If the learning flow is too steep the game is too frustrating and not enjoyable. If the learning flow is to flat it seems too easy and the learning reward is never realised. Consider the now 30 year old plumber Mario, in the first game the player is first challenged to learn how to jump. Then the player is challenged to jump and land on something. Then to shoot fire. Then to shoot and jump. This is scaffolding and keeps the game simple. Alternatively, if Mario missed you, consider Monopoly, the game starts by buying property, simple enough. Then the challenge is to get all the same colour. Then you learn to buy houses etc, it is scaffolded learning.
Scaffolding should be coupled with reward at a macro level not at a micro level. The reward may be a new level or a new feature or kudos etc. Rewards given without scaffolding or challenges result in short term interest, and we want long term retention!
In the UK and USA the most participated sport is Golf (it is actually fishing but I refuse to describe fishing as a sport). Golf has also provided thousands of computer games generating millions of pounds (unlike fishing). The Golf industry is worth 50 billions euros in Europe alone!
Here is the Gamification (Golf) blue print:
- Simple - you hit a ball with a stick forwards to get it into a hole, the one who achieves this by hitting the ball least times is the winner.
- Learning - it is easy enough to hit a ball forwards, tougher to get it straight. Tougher to hit up a hill etc etc. The environment is typically beautifully landscaped, so unlike a classroom.
- Scaffolding - as you develop your game through hours of practice you learn how to use different clubs - irons, putter then woods. You learn how to hit the ball a small distance on a par 3 course and play on the putting green. You then learn how to drive longer distance. Eventually the course becomes the challenge mixed with the weather.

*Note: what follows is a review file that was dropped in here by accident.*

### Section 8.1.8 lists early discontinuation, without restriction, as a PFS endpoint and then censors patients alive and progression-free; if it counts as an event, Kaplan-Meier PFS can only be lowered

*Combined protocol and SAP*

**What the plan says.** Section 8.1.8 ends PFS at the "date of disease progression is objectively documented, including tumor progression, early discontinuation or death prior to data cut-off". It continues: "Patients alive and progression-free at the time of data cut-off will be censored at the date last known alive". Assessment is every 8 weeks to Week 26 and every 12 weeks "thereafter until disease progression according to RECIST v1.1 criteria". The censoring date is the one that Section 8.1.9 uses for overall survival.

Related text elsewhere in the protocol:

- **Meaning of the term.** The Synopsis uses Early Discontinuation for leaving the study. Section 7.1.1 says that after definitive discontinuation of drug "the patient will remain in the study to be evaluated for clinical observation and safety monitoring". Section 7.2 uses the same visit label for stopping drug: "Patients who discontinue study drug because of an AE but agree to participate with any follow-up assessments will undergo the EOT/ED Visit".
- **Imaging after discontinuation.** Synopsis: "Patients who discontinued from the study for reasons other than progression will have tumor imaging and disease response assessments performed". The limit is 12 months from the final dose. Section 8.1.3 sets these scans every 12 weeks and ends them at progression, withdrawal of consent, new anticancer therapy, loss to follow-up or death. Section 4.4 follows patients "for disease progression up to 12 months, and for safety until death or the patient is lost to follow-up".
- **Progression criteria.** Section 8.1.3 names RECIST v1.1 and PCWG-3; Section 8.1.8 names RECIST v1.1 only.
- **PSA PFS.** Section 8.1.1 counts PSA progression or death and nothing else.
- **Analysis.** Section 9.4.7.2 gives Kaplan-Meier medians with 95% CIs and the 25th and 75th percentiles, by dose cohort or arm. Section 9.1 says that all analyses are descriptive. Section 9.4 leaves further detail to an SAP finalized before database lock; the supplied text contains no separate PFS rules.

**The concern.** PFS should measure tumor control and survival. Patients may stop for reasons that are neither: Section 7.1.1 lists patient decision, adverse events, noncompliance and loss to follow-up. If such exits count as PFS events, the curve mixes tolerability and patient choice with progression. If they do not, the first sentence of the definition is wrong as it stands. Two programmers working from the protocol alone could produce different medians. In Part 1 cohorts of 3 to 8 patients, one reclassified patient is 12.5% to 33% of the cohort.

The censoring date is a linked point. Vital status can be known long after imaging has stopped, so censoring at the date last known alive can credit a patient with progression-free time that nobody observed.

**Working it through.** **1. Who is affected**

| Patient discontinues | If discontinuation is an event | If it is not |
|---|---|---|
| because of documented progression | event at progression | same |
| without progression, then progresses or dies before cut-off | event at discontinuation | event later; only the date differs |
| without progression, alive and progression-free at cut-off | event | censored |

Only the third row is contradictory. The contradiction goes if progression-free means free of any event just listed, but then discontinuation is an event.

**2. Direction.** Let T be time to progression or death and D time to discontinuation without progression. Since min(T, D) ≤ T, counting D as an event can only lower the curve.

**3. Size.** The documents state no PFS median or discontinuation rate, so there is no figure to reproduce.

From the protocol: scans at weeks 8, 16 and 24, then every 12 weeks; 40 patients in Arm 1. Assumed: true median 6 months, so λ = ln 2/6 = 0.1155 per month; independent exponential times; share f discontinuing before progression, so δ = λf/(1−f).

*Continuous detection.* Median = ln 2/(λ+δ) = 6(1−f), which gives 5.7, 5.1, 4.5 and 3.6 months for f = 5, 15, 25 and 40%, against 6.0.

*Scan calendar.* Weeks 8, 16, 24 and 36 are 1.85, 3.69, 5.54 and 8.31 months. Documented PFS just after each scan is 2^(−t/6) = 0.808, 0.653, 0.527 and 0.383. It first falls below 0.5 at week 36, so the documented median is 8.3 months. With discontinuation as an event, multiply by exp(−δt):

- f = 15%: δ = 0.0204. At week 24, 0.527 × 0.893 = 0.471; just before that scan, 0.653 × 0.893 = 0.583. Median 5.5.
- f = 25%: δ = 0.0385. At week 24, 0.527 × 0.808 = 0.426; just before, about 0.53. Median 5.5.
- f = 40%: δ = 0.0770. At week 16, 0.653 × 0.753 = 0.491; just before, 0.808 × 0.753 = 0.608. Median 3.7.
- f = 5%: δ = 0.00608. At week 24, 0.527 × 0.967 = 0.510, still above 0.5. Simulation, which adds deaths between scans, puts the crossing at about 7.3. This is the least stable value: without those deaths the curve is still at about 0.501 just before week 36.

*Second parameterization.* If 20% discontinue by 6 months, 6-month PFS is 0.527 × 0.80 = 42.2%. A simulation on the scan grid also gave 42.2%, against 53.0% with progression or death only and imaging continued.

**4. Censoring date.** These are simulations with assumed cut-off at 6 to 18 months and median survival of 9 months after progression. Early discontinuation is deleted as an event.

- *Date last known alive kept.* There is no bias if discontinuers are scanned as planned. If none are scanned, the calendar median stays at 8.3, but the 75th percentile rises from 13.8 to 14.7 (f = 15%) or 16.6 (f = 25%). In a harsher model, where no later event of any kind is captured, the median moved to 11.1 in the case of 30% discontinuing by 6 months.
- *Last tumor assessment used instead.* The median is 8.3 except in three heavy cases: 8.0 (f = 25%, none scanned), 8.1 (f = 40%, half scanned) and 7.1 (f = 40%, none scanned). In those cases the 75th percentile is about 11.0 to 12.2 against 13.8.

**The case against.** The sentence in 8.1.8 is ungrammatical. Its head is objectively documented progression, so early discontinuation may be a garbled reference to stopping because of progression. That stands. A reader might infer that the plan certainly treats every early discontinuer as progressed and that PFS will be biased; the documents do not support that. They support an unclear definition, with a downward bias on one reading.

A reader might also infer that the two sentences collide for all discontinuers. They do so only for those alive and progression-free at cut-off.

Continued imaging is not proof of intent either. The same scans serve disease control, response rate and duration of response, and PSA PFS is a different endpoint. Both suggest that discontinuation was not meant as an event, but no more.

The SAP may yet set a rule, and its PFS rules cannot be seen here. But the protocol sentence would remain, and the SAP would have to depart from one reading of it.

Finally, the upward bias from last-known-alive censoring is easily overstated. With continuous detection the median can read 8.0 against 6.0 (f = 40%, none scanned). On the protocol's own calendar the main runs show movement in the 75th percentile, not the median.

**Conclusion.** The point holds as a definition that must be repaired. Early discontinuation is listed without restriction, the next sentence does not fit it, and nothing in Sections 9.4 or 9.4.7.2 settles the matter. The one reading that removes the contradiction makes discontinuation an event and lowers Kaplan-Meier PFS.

- Possibilities - well if everyone hit the ball the same place every course would have a worn path along the grass. There are many possibilities and many challenges thanks to bunkers, rough, balls bouncing off in a surprising direction, gusts of wind etc.
- Reward - improving your score or handicap, competing with others and winning or just the pleasure of the ball "plopping" into the hole. The ability to play a tougher course. The reward to use a new club type.
Now consider these key points Simple, Learning, Scaffolding, Possibilities, Reward with games or hobbies that you return to day after day or week after week. As a kid I wasted a lot of time playing 9 Ball Pool and Pacman - both of these tick the true gamification requirements.
So, before you waste money on the latest marketing buzz, stop and think about it. What is the goal?
Do you want to invest development funds, marketing budget and time into a product that has 5 minutes of interest? If not then do it properly, or don't bother.
If you goal is to attract users and raise awareness, you would probably be better off outsourcing a viral video and then seeding it by buying views through Google AdWords in the hope it goes viral. Or just adopting standard online marketing strategy.
Don't insult your potential candidates, do gamification but do it properly or not at all.
For further reading look up Gabe Zichermann, Organiser of the Gamification Summit.
(Written on my iPhone, sorry for any typos I will get to them later)